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The Dangers of Surfing

Sharks. Thats the first thought when contemplating the dangers of surfing. Admittedly, it’s important to be wary, but there are many other factors, many of which no one even thinks about. Other surfers, for example, can be a potential danger. Whether inexperienced kooks, posing a danger by just being out in the lineup, or overzealous locals, taking a literal approach on the phrase locals only, surfers of all levels are a potential threat. The point is there are dangers of surfing everyone thinks about, but it is the ones that are not so obvious that you really need to look out for.

Fins. They are the number one cause of catastrophic surfing injuries. When on land, anyone touching a tripod of fins would use words like dull and harmless as descriptors, but out in the water slashing through the waves, these trifecta blades act as knives that can cut through skin as easily as water. This can wreak all kinds of havoc on the human physique. Completely separated phalanges, gouged eye sockets, crippling head injuries, and lacerations of all sorts to name a few.
Reef. This is what creates some of the best breaks in the world. And when I say breaks, I mean in both interpretations of the word. Reefs create amazing surf breaks, but they also break bones. Just look up professional surfer Kelly Slater, who’s had his fair share of encounters with the reef floor and the scars to prove it. Along with broken limbs and torn skin, reef injuries have this special ability to create something called “reef rash.” Many surfers wear this title as a badge of honor, and consider it one of the rights to becoming a true surfer. The reality is that the reef is grimy. Infested with bacteria and viruses, the reef, which is also living tissue itself, poses multiple infectious threats. Therefore, without proper care, reef rash can turn into full blown infection. Decidedly not good.

Sea life. Okay, besides sharks. Unbeknownst to many, there are other forms of sea creatures other than those big baddies. Stingrays have razor sharp barbs used for stinging a wandering foot. Australian TV personality, Steve Erwin from The Crocodile Hunter, essentially died from a giant stingray attack, which goes to show how sharp those barbs really are. Sea urchins are another form of sea life that can harm fragile human skin. While not commonly fatal, urchins have latent poison that causes extreme discomfort and, if the puncture wounds are not thoroughly cleaned, infection. The third and last danger lurking in the water is probably the most common: jellyfish. Though most jellyfish only cause slight discomfort and the accessional misguided pee remedy, some types of jellyfish have the capacity to fully incapacitate a human being. Box jellies are breed that fall into that dark category. Portuguese man-of-war are another species to watch out for. All together there many species to be careful of when heading out for a surf session.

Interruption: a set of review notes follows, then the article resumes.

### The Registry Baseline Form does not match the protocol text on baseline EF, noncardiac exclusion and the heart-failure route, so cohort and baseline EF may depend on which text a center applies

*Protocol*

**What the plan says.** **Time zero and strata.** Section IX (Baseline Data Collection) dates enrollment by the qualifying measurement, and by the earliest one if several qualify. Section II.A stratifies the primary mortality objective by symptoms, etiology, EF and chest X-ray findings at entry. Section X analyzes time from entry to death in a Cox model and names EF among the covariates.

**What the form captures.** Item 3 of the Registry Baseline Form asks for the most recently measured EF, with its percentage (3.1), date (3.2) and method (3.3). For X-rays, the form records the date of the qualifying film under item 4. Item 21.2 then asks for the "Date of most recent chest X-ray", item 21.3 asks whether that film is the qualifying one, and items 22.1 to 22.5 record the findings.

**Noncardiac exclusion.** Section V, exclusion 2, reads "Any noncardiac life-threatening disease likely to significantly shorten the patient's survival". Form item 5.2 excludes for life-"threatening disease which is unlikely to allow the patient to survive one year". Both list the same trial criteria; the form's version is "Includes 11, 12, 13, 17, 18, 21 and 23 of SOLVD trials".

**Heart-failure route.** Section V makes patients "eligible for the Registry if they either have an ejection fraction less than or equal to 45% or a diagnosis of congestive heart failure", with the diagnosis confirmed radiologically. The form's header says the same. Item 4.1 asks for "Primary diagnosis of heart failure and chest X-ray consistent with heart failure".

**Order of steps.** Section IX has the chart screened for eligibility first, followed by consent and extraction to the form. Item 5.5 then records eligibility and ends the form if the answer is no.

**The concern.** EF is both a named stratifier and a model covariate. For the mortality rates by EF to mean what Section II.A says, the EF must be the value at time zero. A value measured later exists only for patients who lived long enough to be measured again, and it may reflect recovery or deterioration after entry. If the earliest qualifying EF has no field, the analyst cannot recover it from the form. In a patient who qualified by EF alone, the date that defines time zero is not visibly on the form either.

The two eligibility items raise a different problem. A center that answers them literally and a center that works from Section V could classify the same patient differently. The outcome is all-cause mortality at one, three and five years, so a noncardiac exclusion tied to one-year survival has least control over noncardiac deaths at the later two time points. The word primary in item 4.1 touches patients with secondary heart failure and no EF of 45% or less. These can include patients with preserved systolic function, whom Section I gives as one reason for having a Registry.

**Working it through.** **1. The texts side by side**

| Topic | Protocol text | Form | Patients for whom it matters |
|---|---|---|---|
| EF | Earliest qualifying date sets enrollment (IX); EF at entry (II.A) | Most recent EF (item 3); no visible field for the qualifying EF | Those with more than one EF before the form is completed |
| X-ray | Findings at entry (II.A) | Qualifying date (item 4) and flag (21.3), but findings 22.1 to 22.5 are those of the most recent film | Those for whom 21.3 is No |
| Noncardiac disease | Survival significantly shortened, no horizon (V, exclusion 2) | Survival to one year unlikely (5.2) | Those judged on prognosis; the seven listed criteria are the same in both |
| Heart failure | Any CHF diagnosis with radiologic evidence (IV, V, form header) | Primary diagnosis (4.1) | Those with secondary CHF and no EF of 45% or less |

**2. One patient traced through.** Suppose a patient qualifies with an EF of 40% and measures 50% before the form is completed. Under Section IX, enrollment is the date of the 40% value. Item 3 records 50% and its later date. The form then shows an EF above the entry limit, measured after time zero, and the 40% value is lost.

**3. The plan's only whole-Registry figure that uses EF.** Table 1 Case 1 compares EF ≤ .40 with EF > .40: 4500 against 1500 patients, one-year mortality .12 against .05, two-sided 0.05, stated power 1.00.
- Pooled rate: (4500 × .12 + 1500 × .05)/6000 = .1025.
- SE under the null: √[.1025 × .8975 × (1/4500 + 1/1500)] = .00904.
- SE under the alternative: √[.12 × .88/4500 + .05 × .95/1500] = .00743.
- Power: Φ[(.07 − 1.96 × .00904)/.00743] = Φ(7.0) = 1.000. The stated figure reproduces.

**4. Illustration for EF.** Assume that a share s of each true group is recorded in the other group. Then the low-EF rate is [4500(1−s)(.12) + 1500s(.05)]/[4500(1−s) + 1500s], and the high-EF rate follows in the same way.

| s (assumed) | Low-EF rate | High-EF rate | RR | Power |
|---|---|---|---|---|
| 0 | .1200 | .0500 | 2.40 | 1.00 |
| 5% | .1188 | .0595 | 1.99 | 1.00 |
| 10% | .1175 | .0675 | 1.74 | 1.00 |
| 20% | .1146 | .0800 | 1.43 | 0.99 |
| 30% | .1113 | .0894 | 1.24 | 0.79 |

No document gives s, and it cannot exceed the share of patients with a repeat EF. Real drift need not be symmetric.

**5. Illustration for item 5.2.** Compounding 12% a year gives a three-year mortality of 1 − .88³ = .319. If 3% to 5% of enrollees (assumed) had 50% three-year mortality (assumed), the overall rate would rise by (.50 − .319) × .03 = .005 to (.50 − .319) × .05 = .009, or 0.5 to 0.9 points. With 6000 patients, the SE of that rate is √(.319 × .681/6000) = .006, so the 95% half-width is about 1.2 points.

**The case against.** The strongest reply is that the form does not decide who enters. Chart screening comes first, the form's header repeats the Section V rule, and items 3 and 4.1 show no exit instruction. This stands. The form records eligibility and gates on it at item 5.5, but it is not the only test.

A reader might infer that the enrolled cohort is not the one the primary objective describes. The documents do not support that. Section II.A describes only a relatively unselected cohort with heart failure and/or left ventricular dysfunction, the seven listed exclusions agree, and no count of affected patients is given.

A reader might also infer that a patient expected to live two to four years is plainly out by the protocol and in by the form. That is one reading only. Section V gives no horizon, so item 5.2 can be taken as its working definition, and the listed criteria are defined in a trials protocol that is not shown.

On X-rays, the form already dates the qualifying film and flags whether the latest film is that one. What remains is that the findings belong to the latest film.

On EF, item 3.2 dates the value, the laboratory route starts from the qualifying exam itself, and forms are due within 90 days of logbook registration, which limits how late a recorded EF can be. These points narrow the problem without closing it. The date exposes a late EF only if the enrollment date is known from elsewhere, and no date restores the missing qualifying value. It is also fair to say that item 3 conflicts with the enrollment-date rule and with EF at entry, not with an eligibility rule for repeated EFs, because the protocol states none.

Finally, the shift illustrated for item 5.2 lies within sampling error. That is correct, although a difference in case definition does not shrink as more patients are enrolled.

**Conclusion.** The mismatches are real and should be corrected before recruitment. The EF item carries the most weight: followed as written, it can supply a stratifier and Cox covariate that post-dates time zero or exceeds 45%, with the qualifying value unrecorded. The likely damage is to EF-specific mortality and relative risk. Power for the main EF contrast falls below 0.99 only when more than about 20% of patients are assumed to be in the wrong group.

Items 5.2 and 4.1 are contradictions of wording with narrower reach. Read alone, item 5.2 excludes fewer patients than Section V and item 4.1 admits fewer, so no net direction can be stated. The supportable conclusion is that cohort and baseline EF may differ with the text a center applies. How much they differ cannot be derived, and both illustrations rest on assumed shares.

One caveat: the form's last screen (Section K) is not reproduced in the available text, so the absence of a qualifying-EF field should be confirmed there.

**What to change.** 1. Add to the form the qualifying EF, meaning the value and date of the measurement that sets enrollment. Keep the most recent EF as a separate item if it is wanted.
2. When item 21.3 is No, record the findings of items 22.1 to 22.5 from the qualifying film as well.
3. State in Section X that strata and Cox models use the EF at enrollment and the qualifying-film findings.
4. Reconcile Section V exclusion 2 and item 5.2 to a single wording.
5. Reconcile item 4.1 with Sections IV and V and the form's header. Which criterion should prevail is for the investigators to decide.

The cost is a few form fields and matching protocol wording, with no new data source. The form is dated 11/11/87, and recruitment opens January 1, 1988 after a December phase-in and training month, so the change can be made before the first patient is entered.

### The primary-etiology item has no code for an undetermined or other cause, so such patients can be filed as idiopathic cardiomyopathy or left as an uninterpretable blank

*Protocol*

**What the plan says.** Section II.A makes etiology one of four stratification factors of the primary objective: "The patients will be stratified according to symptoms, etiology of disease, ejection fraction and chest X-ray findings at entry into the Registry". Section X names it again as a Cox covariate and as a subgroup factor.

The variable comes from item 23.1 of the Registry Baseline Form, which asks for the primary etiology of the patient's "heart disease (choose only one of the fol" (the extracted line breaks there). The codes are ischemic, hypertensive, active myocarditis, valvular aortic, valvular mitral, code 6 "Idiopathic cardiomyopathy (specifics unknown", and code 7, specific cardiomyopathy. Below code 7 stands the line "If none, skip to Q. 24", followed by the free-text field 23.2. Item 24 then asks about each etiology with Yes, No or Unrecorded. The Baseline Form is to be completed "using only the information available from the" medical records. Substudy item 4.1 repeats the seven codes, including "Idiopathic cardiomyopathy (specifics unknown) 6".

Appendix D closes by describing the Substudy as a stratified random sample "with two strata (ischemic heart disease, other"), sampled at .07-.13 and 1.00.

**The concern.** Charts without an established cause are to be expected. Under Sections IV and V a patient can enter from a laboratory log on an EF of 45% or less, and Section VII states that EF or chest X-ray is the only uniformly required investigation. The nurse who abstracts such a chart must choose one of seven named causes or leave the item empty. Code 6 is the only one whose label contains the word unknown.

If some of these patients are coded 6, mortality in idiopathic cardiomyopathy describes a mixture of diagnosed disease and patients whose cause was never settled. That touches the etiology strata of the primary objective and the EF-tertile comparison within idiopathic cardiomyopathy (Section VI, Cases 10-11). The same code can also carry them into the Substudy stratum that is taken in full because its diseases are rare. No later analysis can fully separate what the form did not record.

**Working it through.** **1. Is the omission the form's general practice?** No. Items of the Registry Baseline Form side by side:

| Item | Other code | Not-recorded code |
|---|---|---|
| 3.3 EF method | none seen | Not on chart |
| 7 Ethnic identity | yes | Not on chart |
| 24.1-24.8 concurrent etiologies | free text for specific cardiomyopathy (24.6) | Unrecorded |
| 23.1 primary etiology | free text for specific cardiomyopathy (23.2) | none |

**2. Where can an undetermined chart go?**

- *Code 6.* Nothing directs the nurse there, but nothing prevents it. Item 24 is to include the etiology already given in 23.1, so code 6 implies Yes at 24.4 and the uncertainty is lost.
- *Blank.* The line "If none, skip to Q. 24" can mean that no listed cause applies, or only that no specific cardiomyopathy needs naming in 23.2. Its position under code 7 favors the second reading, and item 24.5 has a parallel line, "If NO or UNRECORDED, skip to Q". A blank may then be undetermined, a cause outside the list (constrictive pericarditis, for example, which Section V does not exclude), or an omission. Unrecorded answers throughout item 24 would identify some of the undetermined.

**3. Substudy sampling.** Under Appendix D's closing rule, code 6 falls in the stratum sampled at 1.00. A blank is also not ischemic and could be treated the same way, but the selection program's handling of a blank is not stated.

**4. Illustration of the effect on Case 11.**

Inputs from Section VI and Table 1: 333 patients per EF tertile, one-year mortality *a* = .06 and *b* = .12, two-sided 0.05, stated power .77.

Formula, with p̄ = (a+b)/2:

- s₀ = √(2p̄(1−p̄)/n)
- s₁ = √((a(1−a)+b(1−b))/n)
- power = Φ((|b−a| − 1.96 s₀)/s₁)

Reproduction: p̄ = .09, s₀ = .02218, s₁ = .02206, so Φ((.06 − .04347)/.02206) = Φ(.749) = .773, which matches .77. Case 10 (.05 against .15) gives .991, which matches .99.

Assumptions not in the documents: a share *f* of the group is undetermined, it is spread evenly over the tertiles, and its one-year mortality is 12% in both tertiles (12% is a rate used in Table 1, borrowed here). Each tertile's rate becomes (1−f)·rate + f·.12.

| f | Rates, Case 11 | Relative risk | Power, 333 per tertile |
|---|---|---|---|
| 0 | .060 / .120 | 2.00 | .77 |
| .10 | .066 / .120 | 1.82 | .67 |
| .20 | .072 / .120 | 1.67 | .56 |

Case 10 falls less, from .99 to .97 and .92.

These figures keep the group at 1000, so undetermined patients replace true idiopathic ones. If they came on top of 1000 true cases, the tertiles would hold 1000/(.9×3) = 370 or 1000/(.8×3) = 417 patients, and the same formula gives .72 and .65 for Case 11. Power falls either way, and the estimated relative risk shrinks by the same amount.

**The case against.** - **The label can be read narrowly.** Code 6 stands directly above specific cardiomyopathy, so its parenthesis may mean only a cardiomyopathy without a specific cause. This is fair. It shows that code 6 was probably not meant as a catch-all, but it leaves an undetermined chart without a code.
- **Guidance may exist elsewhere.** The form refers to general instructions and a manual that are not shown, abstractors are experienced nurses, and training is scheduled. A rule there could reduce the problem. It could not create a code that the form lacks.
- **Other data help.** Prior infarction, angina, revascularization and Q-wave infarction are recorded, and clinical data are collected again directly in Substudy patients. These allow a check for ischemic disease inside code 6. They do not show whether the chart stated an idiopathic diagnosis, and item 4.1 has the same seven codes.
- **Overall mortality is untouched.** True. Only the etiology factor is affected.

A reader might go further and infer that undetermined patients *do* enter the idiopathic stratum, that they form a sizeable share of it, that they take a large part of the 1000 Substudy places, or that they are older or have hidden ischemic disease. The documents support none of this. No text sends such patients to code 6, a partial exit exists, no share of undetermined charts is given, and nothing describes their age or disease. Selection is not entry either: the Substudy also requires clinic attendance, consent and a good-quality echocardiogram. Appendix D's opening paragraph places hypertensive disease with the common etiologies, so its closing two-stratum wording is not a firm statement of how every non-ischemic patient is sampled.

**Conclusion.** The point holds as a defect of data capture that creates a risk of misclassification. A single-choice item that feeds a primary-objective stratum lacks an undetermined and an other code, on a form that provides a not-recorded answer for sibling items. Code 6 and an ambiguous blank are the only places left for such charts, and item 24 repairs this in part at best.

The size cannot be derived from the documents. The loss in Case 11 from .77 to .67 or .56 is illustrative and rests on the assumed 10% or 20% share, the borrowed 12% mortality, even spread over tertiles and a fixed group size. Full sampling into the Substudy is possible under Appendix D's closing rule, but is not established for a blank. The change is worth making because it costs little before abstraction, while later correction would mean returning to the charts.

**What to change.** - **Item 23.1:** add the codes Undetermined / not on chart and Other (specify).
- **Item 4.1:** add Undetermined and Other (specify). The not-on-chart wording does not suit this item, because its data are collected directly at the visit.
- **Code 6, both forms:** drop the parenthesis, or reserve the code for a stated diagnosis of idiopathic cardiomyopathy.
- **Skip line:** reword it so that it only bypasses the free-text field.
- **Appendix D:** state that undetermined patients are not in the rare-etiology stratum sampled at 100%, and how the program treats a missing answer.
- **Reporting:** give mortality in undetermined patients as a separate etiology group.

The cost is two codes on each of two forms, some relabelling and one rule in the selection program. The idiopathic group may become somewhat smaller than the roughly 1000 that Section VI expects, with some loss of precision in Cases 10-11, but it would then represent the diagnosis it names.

Seaweed. Almost no one considers this peaceful plant life to pose a threat, but in totality they would be wrong. Seaweed is heavy and thick. Twisting and turning just below the surface, it can reach up and catch on unsuspecting victims. Seaweed in all its forms has been known to trap people underwater, leading to suffocation. Although just being careful of not swimming into dense clumps of it should be sufficient for longevity, seaweed should always be taken seriously.

Head injuries. Obviously head injuries are bad news, but not very many people consider the true repercussions of sustaining one while out in the waves. Concussions are bad and no one enjoys them, but the lack of consciousness that sometimes follows can prove fatal while surfing. Going under without full mind capabilities can cause direction confusion about which way is up and full loss of consciousness while underwater leads to drowning. Protection of the head is of utmost importance to a surfer.

In conclusion, there are many things to be cautious of while riding the power of the ocean, but to be honest, this is the reason many surf in the first place. The dangers aren’t a hindrance to surfing, but a drive and a source of adrenaline.


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Parker Monroe

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